Strategies to Extend Healthy Longevity
Professor Brian Kennedy shared insights on the slowing of ageing and increasing our healthspans, as well as the benefits of staying healthier for longer.
How do we take people that are still healthy and keep them healthy for as long as possible?
In the third instalment of the Healthy Ageing lecture series, Dr Brian Kennedy – Professor in the Departments of Biochemistry and Physiology at National University Singapore, and Director of the Centre for Healthy Longevity in the National University Health System – discussed known and novel ways to slow ageing in humans while increasing our healthspans (defined as the period of one's life that one is healthy), as well as the benefits that come with being able to stay healthier for longer.
As the ageing population grows, so do the challenges that come with ageing – such as a higher risk of chronic illnesses. What’s more, while our life expectancy may be increasing, it also increases the number of unhealthy years in our lives. This increases the costs associated with dealing with chronic illnesses, as well as poses a challenge to the productive workforce available to contribute to the economy.
As we tackle the issue of ageing head-on and work to extend the human healthspan, we can begin to save billions of dollars while preventing or delaying the onset of several medical conditions that accompany ageing. At the same time, this promotes quality of life and independence in our later years.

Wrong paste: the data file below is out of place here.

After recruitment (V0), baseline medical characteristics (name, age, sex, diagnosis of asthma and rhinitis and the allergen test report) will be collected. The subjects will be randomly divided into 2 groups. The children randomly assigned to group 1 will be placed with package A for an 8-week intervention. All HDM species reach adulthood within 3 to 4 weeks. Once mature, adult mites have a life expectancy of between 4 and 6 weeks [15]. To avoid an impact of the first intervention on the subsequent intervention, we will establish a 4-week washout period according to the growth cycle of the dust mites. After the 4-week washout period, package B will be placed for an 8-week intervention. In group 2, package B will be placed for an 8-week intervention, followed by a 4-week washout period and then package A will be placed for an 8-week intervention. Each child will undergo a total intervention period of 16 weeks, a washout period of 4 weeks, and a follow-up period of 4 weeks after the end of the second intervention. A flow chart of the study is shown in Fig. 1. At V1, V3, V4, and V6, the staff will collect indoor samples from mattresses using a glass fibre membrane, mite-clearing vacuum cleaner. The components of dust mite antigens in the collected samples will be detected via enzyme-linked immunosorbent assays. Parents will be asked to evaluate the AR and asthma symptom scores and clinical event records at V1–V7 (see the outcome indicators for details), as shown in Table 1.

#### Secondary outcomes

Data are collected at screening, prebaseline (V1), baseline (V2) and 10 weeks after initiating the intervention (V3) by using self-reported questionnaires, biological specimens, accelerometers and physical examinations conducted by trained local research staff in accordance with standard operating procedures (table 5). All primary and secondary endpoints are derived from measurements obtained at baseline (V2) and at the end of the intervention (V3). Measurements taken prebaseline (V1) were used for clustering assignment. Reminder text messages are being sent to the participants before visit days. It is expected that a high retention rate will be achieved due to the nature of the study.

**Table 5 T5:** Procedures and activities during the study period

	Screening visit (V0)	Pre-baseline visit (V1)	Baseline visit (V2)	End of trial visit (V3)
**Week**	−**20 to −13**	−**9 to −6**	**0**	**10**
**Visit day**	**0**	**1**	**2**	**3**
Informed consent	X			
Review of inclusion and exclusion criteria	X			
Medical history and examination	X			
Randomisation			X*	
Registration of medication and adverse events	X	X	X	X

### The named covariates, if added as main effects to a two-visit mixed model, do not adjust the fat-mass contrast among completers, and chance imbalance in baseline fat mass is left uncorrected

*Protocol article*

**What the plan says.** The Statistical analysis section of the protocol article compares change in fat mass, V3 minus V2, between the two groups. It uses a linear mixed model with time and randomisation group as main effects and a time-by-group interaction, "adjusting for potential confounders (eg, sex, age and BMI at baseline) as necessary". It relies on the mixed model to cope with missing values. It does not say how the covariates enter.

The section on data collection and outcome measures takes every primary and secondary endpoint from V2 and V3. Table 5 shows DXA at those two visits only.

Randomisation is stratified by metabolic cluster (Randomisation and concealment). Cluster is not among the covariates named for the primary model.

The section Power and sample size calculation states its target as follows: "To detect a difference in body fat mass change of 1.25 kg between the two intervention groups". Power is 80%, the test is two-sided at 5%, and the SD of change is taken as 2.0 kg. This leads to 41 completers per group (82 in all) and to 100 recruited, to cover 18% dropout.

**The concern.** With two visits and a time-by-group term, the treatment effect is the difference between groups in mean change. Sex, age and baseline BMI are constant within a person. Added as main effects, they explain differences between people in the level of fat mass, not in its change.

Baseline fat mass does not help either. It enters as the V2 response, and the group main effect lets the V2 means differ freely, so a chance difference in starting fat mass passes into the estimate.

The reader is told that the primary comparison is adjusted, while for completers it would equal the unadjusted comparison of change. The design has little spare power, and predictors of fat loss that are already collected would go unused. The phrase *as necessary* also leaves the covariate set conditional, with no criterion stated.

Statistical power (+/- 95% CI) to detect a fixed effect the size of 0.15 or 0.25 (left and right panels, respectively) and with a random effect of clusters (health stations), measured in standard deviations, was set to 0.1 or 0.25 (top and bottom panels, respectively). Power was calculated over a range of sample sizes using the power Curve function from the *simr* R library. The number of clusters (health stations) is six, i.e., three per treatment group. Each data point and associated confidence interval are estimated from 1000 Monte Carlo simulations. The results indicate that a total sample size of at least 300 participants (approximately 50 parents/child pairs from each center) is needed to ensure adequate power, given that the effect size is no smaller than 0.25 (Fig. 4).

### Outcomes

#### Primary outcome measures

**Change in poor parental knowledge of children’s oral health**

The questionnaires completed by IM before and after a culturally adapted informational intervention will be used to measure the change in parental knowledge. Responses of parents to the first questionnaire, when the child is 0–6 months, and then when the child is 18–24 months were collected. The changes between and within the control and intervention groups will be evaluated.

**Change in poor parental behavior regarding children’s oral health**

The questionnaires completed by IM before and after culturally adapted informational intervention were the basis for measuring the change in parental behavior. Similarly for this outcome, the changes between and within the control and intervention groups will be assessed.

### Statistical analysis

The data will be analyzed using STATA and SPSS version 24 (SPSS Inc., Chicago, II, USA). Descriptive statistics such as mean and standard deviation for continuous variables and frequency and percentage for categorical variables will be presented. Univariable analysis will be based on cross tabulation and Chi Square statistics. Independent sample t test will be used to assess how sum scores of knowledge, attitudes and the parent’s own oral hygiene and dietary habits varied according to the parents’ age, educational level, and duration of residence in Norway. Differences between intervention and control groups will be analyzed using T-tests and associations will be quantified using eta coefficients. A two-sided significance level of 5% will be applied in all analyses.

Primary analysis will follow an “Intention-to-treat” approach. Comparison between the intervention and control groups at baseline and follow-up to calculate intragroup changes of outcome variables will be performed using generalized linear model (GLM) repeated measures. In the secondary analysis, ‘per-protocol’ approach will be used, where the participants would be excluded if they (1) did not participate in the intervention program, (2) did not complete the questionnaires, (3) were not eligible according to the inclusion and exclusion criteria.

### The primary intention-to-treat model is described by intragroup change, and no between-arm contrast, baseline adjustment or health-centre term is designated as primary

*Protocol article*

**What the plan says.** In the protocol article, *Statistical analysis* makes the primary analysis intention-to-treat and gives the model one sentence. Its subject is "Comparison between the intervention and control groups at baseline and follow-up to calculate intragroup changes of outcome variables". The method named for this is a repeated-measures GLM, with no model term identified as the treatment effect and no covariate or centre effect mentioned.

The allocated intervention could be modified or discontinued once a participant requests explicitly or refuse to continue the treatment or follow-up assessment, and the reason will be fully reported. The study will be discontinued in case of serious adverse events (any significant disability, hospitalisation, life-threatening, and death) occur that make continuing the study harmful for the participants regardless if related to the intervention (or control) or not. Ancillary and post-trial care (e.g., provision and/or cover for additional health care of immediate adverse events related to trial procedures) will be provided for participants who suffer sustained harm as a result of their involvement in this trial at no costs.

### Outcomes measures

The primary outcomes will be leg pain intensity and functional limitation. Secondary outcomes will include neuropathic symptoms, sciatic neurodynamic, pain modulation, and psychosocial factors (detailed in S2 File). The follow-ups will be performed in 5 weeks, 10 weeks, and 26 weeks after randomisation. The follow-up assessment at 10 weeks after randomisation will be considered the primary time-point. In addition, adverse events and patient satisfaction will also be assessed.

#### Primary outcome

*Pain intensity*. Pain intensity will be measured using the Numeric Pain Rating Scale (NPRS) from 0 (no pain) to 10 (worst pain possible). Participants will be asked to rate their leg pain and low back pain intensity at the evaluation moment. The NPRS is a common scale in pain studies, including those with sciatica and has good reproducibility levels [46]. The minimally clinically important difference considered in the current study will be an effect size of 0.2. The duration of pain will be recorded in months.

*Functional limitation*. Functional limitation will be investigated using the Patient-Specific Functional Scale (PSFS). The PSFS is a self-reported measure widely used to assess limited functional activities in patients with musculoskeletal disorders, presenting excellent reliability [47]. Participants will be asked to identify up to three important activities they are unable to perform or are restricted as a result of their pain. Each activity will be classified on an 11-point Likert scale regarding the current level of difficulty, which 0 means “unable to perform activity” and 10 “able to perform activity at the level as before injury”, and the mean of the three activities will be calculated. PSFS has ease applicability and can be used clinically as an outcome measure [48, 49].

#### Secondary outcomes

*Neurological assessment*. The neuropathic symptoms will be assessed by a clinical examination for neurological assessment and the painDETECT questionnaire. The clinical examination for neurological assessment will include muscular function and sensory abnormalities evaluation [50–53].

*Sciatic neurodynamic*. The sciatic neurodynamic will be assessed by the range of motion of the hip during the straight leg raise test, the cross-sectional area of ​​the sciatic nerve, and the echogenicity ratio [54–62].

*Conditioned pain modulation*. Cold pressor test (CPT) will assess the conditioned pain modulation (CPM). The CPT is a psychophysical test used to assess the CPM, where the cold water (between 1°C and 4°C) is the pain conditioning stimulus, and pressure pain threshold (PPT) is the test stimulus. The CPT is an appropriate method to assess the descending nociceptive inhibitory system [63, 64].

Professor Kennedy highlighted a number of small molecules he has worked on in his laboratory that target ageing in order to slow down the process, including Alpha Keto-Glutarate (AKG) and Spermidine. Through tests, use of AKG showed positive results such as adult stem cell function, metabolic flexibility, enhanced respiration and reduced chronic inflammation.
While diseases can generally be reliably diagnosed, the aging process itself requires more sophisticated approaches to evaluate its progression. Professor Kennedy also shared how we can identify and quantify human ageing at the cellular, tissue, and organismal level. These signs include factors such as facial biological age, cardiorespiratory fitness, nutritional assessment and more.
By treating ageing as a genetic disease instead of hunting for treatments for age-related diseases, we will be able to uproot the various age-related conditions that currently harm so many and cost so much.
View the full recording of the webinar "Strategies to Extend Healthy Longevity".
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